Under the question "How are we the same?" a video screen on the back wall allows children to choose from and learn about more than 20 young characters with different backgrounds, ethnicities, races, economic and physical features that are communicated through symbols in the information about them. Some come from homes with a mom and dad, some are from blended families or foster families, some have gay parents; some speak English, some use American Sign Language or speak Spanish.

"Family is always highlighted," says Christen Stanley, the center's deputy director, as a visitor flips through the choices. "Your family might not look like my family, but we all have families, we have someone we live with who takes care of us."

Fletcher says her 10-year-old daughter, Lyrick, got to play with the screen and explore the characters as the exhibit was being installed.

"We were able to have really interesting conversations about things I'd never thought of before. She saw the symbol for dyslexia and asked what that means and I explained it to her."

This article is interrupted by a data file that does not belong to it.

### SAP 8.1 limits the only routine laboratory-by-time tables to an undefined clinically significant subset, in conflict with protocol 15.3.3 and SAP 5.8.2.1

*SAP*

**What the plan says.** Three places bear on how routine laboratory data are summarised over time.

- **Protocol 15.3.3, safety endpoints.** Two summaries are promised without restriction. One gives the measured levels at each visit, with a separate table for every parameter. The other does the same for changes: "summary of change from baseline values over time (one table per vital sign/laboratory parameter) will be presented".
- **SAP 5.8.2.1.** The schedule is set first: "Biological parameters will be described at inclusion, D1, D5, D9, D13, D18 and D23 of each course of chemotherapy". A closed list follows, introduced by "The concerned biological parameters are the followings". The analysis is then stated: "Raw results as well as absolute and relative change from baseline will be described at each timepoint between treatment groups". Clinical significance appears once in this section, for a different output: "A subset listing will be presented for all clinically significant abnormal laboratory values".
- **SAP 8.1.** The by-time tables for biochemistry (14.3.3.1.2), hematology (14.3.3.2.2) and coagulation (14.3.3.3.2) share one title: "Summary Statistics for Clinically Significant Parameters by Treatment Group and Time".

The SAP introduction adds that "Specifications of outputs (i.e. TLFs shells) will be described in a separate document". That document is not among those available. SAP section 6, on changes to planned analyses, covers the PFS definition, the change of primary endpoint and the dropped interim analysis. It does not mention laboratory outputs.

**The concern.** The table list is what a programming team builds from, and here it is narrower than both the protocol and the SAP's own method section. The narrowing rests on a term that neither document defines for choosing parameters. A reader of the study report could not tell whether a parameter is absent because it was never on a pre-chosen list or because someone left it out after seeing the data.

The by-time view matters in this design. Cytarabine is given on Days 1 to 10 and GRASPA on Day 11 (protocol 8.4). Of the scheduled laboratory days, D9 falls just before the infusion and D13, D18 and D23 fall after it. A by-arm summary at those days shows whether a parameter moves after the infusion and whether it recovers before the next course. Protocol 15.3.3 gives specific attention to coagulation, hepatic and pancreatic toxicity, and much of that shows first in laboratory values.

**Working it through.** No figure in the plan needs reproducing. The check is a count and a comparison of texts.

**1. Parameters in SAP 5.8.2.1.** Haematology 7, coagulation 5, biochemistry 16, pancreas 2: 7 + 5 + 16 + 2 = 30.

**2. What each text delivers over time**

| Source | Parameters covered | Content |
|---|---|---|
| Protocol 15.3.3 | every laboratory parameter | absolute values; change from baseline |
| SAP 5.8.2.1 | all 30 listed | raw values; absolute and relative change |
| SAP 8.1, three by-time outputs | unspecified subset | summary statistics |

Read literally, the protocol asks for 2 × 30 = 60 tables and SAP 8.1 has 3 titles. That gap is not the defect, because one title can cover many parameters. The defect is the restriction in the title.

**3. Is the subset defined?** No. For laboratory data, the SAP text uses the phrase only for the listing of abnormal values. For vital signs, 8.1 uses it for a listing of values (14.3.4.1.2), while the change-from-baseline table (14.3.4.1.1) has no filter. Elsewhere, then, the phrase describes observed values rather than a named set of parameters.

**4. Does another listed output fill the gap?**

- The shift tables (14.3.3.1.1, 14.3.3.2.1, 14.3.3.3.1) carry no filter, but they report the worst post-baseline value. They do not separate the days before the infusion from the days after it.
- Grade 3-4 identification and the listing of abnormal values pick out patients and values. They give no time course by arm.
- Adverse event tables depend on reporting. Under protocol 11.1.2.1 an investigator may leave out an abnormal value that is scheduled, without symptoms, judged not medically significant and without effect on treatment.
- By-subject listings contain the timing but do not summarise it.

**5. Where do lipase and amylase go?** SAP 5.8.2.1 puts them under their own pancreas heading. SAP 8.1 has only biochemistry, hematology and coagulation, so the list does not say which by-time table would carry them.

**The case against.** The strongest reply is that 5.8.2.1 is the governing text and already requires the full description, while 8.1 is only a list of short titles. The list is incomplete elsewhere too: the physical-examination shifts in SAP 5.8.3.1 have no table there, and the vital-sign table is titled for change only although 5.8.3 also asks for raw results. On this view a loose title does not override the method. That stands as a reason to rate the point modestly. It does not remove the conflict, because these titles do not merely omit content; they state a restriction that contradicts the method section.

Near the video screen is a wall where children can play with magnetic discs that represent different interests — sports, hobbies, religion, etc. — they feel make them unique.

"Everything is tying back to identity," Stanley says. "It's thinking about who you are, what makes you special, what makes you different, what makes you amazing."

There's also a window where children can have their picture taken under the phrase "I am amazing because." Word balloons around the frame let them add adjectives like "smart," "kind," "helpful" and "friendly."

The final section, what Stanley says is the "call to action" area, will include parent resources like book recommendations to continue the conversation on identity. There is a large video screen behind a door that will feature scenes from places like a library, a neighborhood garden and an animal shelter that will ask children how they can help in their community.

At many of the stations there are helpful cards with questions to prompt parents to help their children get the full experience of the space, which uses playful activities to teach lessons about similarities and differences between people.

■ ■ ■